4.5 Design resistance of a fillet weld

4.5.1 Length of welds

(1) The effective length of a fillet weld I should be taken as the length over which the fillet is full-size. This maybe taken as the overall length of the weld reduced by twice the effective throat thickness a. Provided that the weld is full size throughout its length including starts and terminations, no reduction in effective length need be made for either the start or the termination of the weld.

(2) A fillet weld with an effective length less than 30 mm or less than 6 times its throat thickness, whichever is larger, should not be designed to carry load.

4.5.2 Effective throat thickness

(1) The effective throat thickness, a, of a fillet weld should be taken as the height of the largest triangle (with equal or unequal legs) that can be inscribed within the fusion faces and the weld surface, measured perpendicular to the outer side of this triangle, see Figure 4.3.

(2) The effective throat thickness of a fillet weld should not be less than 3 mm.

(3) In determining the design resistance of a deep penetration fillet weld, account may be taken of its additional throat thickness, see Figure 4.4, provided that preliminary tests show that the required penetration can consistently be achieved.

Design Throat Thickness
Figure 4.3: Throat thickness of a fillet weld

Figure 4.4: Throat thickness of a deep penetration fillet weld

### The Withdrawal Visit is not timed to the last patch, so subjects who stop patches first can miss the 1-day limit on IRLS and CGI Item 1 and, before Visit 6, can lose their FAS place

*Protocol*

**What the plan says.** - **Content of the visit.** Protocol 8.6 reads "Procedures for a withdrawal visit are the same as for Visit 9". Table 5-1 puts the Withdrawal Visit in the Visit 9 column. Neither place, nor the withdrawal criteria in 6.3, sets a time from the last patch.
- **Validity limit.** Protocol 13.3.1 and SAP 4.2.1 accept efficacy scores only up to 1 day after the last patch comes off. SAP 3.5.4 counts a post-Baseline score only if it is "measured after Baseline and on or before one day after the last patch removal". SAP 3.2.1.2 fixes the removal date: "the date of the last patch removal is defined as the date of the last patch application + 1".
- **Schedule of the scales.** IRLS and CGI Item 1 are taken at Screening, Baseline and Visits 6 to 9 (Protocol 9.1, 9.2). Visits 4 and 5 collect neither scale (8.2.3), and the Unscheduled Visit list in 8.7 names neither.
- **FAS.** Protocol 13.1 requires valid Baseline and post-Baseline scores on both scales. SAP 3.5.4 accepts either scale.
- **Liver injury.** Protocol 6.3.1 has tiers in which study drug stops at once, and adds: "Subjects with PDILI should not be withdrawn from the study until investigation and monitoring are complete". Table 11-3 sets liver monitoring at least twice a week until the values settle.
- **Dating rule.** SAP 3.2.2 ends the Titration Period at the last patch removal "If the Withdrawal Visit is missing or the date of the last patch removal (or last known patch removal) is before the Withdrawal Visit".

4.5.3 Design Resistance of fillet welds

4.5.3.1 General

(1) The design resistance of a fillet weld should be determined using either the Directional method given in 4.5.3.2 or the Simplified method given in 4.5.3.3.

4.5.3.2 Directional method

(1) In this method, the forces transmitted by a unit length of weld are resolved into components parallel and transverse to the longitudinal axis of the weld and normal and transverse to the plane of its throat.

(2) The design throat area Aw should be taken as Aw = Yja £eff •

(3) The location of the design throat area should be assumed to be concentrated in the root.

(4) A uniform distribution of stress is assumed on the throat section of the weld, leading to the normal stresses and shear stresses shown in Figure 4.5, as follows:

normal stress perpendicular to the throat normal stress parallel to the axis of the weld shear stress (in the plane of the throat) perpendicular to the axis of the weld shear stress (in the plane of the throat) parallel to the axis of the weld.